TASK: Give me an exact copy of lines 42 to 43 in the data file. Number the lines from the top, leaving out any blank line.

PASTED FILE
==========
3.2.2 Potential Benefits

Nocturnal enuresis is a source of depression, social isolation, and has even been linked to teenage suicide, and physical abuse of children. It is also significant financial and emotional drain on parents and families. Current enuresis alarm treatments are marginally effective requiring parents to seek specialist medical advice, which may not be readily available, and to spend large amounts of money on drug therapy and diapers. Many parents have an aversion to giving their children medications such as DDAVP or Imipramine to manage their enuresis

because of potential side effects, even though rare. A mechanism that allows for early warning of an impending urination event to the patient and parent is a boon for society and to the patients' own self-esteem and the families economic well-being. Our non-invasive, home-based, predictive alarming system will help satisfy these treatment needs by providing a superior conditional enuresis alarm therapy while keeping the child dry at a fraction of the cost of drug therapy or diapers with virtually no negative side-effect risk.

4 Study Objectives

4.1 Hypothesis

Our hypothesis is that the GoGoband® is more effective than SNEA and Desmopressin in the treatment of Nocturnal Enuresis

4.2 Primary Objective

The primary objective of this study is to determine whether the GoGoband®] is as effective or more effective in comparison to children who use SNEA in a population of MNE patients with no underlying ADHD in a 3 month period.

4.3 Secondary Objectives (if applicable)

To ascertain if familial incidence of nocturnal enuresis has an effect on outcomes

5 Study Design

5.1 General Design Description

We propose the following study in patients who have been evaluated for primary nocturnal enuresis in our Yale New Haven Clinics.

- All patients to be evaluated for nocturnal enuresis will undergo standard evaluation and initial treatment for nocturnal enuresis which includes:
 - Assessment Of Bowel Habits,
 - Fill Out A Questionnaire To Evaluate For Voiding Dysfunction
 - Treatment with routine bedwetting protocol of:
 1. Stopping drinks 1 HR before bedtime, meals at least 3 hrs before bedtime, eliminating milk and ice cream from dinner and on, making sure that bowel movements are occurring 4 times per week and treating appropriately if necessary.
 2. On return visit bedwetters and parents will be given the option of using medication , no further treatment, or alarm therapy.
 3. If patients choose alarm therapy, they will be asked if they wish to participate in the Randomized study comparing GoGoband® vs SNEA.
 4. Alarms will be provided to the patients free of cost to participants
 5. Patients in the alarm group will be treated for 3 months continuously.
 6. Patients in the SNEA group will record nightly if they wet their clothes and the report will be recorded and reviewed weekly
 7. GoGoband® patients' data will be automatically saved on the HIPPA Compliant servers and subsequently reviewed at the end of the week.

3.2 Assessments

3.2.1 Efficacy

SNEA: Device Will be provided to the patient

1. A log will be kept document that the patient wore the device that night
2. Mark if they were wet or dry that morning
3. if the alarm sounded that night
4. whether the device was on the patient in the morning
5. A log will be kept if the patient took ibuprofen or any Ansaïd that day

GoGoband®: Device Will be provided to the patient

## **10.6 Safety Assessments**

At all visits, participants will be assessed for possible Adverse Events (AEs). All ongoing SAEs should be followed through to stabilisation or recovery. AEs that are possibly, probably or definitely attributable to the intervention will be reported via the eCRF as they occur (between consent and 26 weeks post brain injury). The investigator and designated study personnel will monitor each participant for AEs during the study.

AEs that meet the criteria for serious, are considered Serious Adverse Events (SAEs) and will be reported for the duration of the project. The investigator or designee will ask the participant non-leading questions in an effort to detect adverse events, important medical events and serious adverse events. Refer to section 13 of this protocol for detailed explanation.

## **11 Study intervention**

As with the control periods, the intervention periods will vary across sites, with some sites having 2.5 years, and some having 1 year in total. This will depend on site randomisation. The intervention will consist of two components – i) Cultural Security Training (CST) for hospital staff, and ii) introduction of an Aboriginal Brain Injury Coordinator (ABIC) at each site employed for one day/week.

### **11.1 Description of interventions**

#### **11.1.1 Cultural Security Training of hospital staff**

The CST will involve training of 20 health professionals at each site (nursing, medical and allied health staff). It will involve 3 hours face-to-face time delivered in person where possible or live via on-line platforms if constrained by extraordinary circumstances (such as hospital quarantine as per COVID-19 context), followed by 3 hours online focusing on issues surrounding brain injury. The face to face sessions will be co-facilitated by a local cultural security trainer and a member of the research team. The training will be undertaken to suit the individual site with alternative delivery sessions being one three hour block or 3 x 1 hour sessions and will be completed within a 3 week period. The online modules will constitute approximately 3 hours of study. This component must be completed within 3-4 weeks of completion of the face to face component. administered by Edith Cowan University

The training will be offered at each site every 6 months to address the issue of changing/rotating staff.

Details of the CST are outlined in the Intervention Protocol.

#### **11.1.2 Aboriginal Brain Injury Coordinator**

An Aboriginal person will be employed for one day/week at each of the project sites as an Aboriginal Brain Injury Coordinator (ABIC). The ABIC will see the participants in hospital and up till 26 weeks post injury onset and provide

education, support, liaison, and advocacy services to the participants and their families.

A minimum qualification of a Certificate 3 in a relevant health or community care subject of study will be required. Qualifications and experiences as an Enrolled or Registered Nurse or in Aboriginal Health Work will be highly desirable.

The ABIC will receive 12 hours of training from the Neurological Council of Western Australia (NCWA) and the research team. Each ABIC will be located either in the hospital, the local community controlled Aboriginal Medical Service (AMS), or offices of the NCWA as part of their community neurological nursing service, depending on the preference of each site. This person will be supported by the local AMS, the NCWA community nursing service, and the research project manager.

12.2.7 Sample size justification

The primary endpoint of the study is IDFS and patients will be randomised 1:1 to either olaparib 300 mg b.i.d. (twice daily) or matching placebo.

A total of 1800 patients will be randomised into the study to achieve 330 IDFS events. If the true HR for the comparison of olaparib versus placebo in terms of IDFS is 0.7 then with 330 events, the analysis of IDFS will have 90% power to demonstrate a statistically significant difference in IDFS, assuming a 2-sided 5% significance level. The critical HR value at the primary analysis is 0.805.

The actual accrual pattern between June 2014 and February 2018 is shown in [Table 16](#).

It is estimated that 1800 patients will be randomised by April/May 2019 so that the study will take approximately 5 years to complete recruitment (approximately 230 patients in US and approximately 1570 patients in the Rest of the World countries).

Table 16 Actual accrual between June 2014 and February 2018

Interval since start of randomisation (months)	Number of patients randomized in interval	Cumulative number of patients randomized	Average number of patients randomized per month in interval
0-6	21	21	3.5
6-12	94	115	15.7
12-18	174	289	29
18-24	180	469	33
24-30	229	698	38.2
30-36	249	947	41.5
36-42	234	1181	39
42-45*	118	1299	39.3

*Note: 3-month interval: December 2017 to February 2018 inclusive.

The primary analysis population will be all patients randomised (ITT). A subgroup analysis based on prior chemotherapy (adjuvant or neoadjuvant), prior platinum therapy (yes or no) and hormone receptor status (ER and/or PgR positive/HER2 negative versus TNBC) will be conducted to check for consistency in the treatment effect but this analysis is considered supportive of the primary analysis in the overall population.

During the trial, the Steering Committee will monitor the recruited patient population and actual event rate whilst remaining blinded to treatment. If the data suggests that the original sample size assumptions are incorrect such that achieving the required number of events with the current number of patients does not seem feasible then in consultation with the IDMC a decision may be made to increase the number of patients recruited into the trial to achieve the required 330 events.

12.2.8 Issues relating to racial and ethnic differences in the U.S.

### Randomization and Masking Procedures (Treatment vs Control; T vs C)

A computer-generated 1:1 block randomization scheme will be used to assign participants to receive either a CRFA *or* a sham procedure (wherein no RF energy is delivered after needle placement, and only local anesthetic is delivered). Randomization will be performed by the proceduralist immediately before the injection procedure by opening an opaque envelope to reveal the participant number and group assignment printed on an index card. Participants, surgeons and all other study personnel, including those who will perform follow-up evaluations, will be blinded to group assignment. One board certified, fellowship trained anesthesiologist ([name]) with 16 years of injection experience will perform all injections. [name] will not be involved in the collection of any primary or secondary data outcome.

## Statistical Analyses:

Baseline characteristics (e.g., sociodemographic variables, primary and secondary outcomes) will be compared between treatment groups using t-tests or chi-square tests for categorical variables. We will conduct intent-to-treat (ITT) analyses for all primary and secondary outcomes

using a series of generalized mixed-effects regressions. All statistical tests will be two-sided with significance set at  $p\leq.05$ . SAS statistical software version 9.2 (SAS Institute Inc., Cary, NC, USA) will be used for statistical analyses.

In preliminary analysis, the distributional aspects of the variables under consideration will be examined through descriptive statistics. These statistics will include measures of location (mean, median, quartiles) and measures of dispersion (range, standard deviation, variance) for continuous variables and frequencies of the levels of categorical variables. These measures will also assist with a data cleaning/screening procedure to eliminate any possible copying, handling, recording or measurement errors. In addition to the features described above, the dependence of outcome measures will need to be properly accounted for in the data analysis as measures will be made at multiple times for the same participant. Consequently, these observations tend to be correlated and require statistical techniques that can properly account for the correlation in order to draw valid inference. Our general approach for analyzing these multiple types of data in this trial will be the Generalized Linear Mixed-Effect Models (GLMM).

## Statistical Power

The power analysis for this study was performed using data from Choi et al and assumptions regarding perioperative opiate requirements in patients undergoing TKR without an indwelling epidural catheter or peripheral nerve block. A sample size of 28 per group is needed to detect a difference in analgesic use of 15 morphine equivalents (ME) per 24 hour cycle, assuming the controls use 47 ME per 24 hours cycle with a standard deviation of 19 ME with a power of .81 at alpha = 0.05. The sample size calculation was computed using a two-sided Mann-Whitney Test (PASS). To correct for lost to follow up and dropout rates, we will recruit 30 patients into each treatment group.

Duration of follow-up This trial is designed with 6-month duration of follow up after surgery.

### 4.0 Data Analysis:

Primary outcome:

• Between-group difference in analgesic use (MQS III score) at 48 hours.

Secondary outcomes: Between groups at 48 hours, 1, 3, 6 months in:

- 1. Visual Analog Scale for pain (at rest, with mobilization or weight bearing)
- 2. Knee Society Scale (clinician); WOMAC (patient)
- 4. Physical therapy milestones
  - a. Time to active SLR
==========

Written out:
The training will be offered at each site every 6 months to address the issue of changing/rotating staff.

Details of the CST are outlined in the Intervention Protocol.